Film Review: The Exorcism


The Exorcism
Director: Joshua John Miller
Miramax and Outer Banks Entertainment
In Theaters: 06.21

I have a theory that Nicolas Cage is appearing in real movies again because Hollywood made a deal with the devil, giving him Russell Crowe in exchange for Cage. It may sound implausible, but I challenge you to watch The Exorcism and not see some merit in the hypothesis.

Tony Miller (Russell Crowe, Gladiator, A Beautiful Mind) is a washed-up star looking for a big comeback. Tony got a lot of bad press during a battle with alcoholism while his wife was in the hospital dying of cancer, and his fall from grace was a big one. When he lands a leading role in a horror film-a loose remake of The Exorcist called The Georgetown Project-he may have found the vessel he needs to get his career and his life back on track. He does feel a tad uncomfortable about the fact that he got offered the role after the actor who was originally cast was killed in a mysterious accident on set, but hey, a job is a job, right? As shooting on the film gets underway, Tony struggles to remember his lines, and his daughter, Lee (Ryan Simpkins, the Fear Street trilogy), who gets a job on set as a production assistant, notices strange aspects of his behavior, particularly at night, including muttering “Make way for the demon Moloch” in Latin. When Lee speaks to the film’s religious consultant, Father Conor (David Hyde Peirce, Frasier, The Perfect Host) he helpfully offers the following insight: “I wonder if what you’re describing points to some kind of stuff.” Lee begins to question whether her father’s rapid decline points to a relapse into old addictions or something more malevolent.

The Exorcism is co-written and directed by Joshua John Miller, son of the late playwright and actor Jason Miller, best remembered by cinephiles for playing Father Damien Karras in The Exorcist in 1973. This film is clearly inspired by the hype in the ‘70s involving the possibility that the productions of The Exorcist and The Omen were plagued by strange and unexplainable supernatural occurrences, and may have even been cursed. It’s a highly intriguing jumping off-point, and almost 50 minutes of the 95-minute runtime are genuinely compelling. The bulk is this is merely setting up a big third-act conclusion, however, and it’s a set-up for a payoff that never comes. The final third of The Exorcism is so rushed and slapdash that it’s clear that the studio took an “if this can’t be good, at least it can be short” approach to post-production, and it’s just a lot of rushed nonsense that doesn’t lead to any satisfactory ending or even a remotely involving climax.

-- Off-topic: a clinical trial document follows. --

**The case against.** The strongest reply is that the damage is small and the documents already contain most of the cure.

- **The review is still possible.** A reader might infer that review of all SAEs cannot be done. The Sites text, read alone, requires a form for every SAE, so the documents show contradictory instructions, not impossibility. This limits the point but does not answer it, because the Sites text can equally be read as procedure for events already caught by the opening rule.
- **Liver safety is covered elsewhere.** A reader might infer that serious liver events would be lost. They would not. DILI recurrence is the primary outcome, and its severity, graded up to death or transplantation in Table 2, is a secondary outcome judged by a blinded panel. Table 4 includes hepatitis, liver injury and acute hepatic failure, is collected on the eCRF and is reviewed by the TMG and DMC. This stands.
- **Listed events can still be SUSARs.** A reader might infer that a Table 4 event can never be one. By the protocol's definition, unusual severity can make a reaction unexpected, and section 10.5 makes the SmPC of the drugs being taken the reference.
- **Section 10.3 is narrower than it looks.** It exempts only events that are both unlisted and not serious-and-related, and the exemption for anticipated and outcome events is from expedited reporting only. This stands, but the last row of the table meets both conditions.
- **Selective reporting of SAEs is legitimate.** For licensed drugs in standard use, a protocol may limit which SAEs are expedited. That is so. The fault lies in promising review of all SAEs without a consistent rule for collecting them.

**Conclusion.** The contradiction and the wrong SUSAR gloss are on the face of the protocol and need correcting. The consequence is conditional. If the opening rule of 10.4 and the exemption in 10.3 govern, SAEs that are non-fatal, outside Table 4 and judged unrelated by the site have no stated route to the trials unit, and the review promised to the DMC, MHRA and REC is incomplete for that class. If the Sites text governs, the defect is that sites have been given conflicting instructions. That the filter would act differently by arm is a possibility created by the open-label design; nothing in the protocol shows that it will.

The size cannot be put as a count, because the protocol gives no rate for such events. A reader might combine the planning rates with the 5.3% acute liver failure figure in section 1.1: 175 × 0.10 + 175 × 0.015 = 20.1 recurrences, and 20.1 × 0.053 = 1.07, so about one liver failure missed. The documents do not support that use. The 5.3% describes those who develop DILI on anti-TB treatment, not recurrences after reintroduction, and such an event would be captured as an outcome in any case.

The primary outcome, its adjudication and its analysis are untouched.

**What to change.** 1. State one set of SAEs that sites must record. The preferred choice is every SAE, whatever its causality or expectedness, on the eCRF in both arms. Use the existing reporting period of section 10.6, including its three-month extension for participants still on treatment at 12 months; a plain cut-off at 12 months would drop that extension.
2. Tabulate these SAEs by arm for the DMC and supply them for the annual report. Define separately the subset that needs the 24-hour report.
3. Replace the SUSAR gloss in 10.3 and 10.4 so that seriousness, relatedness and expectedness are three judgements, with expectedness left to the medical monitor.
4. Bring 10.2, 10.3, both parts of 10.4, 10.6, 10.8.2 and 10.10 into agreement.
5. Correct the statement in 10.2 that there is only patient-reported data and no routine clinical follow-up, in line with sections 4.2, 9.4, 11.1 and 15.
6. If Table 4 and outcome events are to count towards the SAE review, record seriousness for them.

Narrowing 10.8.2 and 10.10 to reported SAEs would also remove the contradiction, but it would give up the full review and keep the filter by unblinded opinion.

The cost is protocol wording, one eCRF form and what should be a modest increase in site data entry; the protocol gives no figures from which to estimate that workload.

Crowe throws himself into his performance with gusto, and he’s so well cast as an actor who has fallen from grace due to a bad reputation that when the movie is on track, it’s enthralling to watch him. Sadly, he further he falls into his seeming possession, the less interesting the performance becomes, and by the end, I simply didn’t care. Simpkins is effective as Lee, and Hyde Peirce is such a delightful presence he’d almost make the film worth recommending if his character wasn’t given such a short shift. Adam Goldberg (Saving Private Ryan, Zodiac) has some memorable moments as Peter, the egotistical and abusive director of The Georgetown Project, but Sam Worthington (Avatar, The Debt) is given so little to do that one wonders if a big chunk of his performance ended up on the cutting room floor. Goldberg’s character pretentiously describes The Georgetown Project as “a psychological drama wrapped within in the skin of a horror movie,” and there’s a strong feeling that The Exorcism itself is going for something similar, along with an element of satire. The fact remains that whether the movie being released isn’t the one that Miller set out to make, or he simply wrote himself into a corner and couldn’t find a way out, it ends up failing on every level. By the end, it’s not scary, it’s not dramatic and it’s not clever. The Exorcism may never have had the potential for greatness, yet it certainly could have been much more than a major chore to finish watching. It ranks among the biggest duds of the year, and far from being a comeback for Crowe. The release of this film in the same year that his great classic, Gladiator, is getting a long-awaited sequel without him is a depressing embarrassment. –Patrick Gibbs

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